I’ve seen it many times. A Christian family decides they want to formalize their giving. They go get advice from their lawyers and accountants who often are not Christians. Those advisors have the frame of reference of starting a private foundation, so off they go.
The first few years may be bumpy as they learn the ropes of minimum distributions, excise taxes, the types of organizations they can support and, of course, filing the tax return. But the problem they miss–and their advisors miss–is what happens when the founders pass away.
When the founders pass away, the foundation typically will have a set of bylaws allowing for the appointment of new board members. New board members are appointed, who realize that they are sitting on top of treasure. In other words, they have the opportunity to support organizations. The first generation successors are often kind to the wishes of the founders and tend to generally support the same organizations.
However, as more board members get added and as more generations intervene, the wishes of the founders get muted. Everyone tends to forget why the founders supported a particular organization. Accordingly, the wishes and desires of the foundation fall away, and values shift through generations. The foundation often morphs into something other than Christian.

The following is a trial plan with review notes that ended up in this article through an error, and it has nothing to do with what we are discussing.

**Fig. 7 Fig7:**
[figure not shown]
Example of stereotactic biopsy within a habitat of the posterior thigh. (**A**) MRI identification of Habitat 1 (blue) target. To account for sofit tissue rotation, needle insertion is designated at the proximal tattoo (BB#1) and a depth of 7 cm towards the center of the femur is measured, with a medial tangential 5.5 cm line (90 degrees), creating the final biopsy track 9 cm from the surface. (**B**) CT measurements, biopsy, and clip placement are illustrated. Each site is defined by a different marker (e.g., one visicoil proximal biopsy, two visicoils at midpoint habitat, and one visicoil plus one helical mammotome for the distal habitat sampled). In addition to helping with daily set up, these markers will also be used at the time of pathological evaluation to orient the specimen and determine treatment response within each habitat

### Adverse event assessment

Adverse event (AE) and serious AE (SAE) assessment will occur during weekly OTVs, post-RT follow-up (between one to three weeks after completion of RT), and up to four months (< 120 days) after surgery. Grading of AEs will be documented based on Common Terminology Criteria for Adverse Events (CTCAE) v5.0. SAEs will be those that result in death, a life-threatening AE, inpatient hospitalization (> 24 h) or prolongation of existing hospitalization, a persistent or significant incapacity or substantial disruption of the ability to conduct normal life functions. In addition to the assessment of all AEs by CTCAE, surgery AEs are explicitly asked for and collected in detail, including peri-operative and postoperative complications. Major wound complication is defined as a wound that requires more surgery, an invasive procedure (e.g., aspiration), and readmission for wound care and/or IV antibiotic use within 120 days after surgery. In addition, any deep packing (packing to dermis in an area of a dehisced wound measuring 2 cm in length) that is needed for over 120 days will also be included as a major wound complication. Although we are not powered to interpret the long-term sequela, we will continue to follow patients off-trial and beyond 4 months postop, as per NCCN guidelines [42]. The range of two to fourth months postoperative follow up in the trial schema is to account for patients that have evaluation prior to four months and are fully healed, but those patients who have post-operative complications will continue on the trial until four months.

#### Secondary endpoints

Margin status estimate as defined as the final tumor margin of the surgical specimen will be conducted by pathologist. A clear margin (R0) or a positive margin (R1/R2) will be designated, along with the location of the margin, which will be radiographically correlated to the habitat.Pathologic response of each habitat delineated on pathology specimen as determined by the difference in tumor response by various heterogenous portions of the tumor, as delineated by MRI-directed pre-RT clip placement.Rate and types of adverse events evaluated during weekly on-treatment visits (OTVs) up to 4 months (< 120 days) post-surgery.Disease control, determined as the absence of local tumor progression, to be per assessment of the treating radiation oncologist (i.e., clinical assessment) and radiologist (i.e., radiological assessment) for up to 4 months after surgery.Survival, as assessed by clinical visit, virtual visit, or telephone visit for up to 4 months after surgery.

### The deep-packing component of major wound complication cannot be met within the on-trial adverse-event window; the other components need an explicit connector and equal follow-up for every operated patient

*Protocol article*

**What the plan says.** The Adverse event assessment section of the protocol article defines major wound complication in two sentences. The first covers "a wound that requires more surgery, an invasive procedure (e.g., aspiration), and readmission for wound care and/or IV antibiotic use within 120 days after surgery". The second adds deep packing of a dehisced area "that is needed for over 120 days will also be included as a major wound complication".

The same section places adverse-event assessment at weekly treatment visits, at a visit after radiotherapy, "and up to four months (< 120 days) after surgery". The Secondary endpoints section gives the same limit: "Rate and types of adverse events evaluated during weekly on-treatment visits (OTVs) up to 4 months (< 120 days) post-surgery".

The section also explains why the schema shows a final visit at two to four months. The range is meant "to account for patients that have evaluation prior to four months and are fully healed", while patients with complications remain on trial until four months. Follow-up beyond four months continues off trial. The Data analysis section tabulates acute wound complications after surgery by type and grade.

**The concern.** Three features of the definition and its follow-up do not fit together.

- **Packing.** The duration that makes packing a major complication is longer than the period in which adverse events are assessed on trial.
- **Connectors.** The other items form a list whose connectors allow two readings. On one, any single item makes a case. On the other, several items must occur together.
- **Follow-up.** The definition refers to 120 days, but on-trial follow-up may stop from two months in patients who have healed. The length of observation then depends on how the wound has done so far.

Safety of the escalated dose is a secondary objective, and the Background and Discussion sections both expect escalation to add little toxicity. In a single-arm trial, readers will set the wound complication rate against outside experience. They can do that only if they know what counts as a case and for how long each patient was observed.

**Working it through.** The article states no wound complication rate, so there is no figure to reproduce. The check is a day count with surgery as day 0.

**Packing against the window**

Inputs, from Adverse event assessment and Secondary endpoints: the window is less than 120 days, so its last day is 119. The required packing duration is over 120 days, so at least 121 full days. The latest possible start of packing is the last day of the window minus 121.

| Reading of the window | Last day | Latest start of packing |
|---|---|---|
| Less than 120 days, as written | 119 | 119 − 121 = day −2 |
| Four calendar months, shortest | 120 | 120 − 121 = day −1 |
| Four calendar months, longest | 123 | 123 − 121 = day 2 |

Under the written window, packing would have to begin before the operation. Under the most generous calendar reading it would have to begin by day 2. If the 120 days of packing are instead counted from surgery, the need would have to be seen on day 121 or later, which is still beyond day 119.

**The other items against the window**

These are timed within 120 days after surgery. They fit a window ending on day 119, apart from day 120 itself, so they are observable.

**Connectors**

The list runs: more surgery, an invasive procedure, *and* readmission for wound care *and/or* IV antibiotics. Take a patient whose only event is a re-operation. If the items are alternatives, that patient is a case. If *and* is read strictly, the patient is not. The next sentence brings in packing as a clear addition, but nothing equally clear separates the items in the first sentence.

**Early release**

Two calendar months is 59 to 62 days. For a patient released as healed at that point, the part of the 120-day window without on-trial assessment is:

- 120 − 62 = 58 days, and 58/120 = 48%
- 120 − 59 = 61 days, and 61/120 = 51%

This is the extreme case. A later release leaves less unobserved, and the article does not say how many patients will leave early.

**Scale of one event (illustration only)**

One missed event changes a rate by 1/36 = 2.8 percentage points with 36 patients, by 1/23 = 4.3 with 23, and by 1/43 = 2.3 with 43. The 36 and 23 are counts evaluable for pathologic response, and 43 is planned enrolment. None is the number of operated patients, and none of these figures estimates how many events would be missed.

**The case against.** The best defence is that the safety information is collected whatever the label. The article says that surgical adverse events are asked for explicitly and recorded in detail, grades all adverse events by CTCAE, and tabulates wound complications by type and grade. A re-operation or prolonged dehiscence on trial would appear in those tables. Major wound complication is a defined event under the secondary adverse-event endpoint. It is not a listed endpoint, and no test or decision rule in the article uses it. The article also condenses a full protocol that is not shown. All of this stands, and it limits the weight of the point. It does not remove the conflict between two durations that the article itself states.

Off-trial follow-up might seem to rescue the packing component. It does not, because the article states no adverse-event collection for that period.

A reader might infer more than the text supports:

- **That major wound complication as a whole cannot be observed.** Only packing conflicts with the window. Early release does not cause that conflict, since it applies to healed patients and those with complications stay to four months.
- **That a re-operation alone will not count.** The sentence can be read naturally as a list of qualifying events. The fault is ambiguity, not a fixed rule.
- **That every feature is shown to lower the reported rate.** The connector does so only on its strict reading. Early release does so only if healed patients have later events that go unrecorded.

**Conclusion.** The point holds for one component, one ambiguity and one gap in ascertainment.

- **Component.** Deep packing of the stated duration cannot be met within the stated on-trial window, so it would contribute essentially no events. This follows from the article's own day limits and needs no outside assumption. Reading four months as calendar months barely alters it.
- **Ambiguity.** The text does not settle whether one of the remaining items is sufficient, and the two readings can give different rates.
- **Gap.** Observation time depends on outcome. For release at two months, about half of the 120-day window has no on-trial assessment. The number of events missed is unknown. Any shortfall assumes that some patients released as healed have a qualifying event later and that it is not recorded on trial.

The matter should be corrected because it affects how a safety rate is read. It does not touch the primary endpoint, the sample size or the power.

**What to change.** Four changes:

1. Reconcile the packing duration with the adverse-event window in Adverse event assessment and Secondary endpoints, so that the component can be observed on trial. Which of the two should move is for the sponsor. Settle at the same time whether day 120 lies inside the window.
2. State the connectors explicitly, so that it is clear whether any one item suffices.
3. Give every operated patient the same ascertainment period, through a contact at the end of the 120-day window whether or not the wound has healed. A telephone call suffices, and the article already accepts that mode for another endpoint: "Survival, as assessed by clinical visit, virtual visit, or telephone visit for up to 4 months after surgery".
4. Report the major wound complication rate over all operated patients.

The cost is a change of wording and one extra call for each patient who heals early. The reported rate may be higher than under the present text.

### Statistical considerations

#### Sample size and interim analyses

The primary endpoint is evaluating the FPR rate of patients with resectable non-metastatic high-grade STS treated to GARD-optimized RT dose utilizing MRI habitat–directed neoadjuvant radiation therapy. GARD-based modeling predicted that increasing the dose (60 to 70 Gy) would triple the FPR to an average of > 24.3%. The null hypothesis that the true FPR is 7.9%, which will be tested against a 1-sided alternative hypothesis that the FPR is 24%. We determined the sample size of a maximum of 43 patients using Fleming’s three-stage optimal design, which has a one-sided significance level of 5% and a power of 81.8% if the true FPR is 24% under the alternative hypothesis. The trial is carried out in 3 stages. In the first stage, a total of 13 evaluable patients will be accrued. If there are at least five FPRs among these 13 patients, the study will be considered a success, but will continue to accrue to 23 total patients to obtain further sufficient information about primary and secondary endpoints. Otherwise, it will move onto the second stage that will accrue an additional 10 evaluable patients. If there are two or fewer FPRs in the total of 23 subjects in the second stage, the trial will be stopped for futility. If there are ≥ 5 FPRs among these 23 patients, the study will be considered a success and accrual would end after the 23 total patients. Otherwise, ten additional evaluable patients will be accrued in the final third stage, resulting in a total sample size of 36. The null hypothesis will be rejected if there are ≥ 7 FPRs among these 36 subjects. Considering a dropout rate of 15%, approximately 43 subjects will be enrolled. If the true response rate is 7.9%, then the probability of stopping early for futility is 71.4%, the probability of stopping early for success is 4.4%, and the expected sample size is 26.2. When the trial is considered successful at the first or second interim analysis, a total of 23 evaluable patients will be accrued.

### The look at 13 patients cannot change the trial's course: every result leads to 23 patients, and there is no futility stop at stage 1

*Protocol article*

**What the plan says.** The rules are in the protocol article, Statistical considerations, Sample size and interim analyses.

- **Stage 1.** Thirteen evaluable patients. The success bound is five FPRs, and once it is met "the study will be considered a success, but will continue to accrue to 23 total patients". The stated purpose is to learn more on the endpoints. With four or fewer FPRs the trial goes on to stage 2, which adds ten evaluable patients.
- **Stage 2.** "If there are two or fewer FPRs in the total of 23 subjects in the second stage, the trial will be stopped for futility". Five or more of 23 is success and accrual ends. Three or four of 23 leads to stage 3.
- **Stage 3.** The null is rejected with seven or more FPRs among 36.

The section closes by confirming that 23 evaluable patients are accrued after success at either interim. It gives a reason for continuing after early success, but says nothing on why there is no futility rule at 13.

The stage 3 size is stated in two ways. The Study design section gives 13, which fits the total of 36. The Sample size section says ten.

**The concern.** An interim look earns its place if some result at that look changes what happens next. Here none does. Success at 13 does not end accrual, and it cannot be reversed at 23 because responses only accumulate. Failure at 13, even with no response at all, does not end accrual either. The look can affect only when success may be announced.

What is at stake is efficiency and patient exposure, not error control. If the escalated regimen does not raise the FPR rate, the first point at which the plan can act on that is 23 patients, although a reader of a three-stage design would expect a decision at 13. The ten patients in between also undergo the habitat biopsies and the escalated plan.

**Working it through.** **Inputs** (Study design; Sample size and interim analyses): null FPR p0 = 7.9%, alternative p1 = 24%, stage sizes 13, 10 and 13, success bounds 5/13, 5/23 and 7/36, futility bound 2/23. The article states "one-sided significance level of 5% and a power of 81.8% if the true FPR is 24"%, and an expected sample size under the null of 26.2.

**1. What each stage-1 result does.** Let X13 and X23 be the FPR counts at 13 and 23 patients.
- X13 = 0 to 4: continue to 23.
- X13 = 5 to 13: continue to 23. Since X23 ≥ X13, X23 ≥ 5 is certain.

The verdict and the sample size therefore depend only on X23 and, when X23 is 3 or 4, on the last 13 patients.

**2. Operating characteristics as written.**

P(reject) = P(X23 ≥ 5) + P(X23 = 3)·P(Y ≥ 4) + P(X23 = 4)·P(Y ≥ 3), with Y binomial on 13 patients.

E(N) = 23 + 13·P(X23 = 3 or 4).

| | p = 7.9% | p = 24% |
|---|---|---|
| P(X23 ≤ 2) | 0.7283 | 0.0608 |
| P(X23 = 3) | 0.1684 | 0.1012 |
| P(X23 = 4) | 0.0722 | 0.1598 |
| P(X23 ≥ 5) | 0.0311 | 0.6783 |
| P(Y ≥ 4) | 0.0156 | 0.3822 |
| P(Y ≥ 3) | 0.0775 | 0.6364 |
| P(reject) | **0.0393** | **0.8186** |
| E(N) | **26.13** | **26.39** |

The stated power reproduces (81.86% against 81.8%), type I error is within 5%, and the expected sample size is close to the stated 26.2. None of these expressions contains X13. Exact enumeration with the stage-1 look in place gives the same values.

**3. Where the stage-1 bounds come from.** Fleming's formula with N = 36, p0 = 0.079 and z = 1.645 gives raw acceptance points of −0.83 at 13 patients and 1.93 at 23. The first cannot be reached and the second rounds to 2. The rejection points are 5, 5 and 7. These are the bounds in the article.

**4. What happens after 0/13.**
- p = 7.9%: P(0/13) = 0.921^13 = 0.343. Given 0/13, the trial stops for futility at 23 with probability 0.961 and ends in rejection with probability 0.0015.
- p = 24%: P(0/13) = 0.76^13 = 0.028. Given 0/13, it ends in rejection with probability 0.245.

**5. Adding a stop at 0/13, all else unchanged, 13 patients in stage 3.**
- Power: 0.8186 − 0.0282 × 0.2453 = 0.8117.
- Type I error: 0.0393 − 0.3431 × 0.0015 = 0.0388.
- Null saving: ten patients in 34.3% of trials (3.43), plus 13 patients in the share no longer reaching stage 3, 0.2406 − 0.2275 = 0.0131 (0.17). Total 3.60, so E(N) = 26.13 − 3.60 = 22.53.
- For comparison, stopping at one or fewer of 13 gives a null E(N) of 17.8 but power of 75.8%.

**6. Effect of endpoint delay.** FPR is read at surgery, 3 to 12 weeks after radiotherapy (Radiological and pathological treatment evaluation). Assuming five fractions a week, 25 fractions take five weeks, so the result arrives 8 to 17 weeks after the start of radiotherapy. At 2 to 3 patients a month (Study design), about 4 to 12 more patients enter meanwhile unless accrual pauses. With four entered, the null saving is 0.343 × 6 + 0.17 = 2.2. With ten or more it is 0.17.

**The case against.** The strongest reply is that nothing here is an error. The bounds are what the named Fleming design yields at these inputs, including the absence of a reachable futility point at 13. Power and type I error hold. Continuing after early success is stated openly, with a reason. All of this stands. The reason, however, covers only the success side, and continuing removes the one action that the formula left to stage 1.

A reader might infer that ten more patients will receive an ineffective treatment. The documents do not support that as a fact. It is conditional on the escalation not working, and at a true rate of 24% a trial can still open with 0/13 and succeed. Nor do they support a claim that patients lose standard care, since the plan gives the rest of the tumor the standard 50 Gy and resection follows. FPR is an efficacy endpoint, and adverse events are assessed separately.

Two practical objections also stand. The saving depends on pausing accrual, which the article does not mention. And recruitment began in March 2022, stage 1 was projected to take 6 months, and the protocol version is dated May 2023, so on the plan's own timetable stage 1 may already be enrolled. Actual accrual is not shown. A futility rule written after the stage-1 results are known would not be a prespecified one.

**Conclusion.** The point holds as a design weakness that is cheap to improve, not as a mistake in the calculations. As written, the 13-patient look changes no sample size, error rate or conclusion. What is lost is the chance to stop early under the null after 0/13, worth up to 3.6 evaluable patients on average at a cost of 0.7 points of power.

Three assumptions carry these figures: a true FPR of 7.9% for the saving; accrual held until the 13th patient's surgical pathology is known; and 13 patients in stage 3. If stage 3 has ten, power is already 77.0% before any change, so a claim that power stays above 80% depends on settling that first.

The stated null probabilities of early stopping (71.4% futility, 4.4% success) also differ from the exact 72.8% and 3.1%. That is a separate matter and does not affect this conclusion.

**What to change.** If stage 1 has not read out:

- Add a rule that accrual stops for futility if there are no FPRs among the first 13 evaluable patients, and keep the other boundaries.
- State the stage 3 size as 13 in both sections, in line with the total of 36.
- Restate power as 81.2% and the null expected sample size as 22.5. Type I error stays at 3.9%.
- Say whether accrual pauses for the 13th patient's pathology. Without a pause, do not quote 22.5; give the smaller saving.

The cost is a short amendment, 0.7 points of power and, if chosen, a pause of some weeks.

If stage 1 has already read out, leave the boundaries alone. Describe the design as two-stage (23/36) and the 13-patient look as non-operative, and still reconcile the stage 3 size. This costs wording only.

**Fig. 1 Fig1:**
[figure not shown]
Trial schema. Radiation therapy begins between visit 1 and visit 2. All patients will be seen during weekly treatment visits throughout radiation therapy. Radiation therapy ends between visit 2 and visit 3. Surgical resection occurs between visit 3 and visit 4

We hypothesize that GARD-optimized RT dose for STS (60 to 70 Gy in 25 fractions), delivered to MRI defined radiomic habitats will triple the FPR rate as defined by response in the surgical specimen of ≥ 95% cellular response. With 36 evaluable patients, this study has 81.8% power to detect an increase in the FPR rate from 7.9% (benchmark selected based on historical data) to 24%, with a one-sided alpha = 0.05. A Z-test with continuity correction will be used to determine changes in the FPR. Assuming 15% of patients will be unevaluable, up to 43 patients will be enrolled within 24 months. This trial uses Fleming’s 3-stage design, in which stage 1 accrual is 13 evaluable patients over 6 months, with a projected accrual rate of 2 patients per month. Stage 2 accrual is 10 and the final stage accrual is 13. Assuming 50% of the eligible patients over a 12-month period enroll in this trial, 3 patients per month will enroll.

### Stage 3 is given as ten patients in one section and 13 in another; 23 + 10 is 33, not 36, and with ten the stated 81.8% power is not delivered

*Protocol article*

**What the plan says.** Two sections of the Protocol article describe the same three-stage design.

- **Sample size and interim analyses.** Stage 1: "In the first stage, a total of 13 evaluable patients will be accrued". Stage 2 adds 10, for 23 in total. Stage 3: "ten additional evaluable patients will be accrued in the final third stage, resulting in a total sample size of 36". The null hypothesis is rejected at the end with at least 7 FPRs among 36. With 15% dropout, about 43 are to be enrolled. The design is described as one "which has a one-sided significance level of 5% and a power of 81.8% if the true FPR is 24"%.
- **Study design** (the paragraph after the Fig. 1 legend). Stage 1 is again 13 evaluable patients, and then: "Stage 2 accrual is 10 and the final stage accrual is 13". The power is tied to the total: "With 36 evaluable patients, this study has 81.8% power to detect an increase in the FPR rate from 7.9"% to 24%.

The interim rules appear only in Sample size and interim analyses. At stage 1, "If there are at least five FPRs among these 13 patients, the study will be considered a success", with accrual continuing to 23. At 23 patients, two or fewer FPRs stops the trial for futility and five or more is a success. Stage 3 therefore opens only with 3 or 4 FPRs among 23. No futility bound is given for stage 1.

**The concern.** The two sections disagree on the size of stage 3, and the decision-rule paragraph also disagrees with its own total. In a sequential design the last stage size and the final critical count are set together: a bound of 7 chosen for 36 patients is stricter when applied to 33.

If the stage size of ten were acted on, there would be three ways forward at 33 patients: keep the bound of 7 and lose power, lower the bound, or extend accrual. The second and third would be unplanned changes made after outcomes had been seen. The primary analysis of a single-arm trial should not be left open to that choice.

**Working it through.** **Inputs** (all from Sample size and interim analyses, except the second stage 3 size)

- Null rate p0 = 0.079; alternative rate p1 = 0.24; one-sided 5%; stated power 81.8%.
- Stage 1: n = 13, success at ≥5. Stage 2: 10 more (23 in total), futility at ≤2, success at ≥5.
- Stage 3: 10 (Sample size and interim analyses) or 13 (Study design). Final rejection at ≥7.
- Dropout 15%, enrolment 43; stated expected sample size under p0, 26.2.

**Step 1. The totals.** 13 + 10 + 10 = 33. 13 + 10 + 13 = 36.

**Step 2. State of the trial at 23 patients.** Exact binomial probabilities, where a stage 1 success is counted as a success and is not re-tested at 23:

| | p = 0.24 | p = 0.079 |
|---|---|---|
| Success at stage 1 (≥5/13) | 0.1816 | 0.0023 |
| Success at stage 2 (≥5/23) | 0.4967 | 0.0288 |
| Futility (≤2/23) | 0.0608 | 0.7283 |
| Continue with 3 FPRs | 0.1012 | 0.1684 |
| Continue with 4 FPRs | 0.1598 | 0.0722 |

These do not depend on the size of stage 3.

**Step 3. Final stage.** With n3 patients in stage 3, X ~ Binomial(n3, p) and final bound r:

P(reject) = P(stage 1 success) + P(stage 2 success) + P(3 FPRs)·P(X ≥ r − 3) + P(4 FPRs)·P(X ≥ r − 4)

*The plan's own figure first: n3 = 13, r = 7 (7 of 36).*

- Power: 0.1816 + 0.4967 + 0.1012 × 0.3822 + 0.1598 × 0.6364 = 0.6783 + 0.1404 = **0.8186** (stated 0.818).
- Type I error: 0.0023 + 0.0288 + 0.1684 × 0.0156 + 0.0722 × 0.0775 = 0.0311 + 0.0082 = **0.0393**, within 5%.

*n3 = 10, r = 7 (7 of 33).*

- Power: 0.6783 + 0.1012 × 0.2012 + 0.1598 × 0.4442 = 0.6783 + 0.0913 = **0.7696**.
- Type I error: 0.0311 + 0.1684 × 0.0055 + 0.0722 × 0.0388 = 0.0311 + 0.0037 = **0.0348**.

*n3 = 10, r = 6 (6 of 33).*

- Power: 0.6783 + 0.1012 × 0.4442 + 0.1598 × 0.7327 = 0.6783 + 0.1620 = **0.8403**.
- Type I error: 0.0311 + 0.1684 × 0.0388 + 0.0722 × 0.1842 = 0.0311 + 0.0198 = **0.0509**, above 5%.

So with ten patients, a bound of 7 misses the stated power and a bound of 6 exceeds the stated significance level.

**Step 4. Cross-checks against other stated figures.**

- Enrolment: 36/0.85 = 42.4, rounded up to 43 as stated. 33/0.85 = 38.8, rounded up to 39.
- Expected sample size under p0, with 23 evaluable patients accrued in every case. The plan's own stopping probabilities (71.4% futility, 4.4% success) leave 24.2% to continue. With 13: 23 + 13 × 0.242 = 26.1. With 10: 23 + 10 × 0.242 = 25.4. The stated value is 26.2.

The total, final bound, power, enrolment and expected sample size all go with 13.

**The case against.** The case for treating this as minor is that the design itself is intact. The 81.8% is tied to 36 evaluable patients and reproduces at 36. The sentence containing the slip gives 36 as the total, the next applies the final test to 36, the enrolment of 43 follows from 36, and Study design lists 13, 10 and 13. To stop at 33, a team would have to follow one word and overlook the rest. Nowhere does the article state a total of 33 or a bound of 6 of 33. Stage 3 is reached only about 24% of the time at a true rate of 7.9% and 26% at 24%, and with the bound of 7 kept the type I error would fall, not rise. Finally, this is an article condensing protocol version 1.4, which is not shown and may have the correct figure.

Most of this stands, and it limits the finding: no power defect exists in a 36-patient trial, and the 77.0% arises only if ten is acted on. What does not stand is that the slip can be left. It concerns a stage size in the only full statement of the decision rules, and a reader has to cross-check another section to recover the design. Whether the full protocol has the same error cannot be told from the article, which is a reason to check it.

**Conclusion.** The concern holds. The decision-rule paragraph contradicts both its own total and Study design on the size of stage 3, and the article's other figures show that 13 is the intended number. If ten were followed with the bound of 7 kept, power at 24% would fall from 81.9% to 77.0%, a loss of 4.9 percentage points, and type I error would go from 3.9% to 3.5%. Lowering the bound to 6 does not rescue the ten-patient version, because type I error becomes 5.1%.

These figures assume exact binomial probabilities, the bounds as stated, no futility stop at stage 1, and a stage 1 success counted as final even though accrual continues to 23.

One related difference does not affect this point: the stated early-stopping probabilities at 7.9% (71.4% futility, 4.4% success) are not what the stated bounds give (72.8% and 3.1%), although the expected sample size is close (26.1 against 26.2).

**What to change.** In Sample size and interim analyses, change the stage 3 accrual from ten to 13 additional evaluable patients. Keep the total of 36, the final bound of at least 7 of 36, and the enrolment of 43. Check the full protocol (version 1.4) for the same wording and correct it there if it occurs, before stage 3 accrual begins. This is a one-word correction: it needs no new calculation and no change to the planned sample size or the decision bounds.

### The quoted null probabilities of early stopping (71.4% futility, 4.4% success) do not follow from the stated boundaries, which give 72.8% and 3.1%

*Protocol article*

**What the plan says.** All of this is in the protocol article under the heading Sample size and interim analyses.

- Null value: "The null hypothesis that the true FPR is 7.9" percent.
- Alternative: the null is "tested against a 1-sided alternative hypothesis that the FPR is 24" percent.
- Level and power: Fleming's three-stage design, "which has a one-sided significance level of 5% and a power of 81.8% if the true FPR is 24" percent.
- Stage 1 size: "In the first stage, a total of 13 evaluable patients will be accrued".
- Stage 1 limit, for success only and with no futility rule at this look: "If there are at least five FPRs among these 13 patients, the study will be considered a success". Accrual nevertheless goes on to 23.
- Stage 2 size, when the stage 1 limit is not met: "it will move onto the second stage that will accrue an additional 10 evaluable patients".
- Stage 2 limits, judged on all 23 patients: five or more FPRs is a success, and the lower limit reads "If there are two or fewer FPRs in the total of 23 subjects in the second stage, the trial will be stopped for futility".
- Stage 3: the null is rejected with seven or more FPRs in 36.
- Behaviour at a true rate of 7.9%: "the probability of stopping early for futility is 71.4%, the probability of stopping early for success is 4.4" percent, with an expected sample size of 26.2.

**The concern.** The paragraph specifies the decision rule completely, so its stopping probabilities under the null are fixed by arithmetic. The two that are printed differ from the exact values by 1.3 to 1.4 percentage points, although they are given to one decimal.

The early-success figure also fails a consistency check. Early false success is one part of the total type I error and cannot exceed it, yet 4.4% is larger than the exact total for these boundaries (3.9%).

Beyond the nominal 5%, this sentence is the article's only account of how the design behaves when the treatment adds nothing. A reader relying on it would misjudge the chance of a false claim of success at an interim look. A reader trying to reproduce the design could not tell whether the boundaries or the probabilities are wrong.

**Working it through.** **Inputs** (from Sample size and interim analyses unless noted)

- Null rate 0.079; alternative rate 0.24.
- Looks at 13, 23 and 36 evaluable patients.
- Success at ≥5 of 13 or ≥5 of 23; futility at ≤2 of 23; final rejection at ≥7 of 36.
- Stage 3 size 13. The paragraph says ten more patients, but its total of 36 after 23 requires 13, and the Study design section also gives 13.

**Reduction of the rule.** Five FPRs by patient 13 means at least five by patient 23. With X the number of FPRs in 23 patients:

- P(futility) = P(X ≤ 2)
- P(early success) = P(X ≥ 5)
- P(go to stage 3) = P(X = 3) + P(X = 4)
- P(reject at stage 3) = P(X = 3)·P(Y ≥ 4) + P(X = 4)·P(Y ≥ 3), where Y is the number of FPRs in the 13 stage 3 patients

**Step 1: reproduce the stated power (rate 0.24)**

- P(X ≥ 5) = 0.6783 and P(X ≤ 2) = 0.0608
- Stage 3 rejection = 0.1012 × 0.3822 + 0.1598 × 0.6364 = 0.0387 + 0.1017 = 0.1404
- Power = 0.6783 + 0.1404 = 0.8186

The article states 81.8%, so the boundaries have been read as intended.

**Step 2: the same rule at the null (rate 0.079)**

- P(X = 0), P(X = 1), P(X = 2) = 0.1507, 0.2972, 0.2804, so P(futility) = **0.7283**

Certainly, some wise founders associated with Christian council may wisely put in enough road blocks and provisions in the bylaws to keep the foundation Christian. But few do. If they make these protections, then it can be an appropriate vehicle.
One of the best solutions is using a Christian community foundation. A donor advised fund can be set up, which operates much like a private foundation. The tax benefits are higher, and the administration is simpler. But one of the key safeguards stems from the fact that the foundation is organized as Christian: it cannot distribute to anti-Christian organizations. To do so would put its own tax exempt status in jeopardy.
Thus, a Christian family engaged in family giving can rest assured that no matter what beliefs subsequent generations adopt, their original purpose of Christian giving will remain. I find it interesting that of the 100,000 private foundations in the country only 4,500 are Christian foundations which take applications. (See www.christianfoundationgrants.com). It causes one to wonder how the remaining 95,000 started out and then where they ended up.
William F. High is the President/General Counsel of the Servant Christian Community Foundation (www.servantchristian.com). Servant’s mission is to inspire, teach and facilitate revolutionary biblical generosity. He may be reached at firstname.lastname@example.org.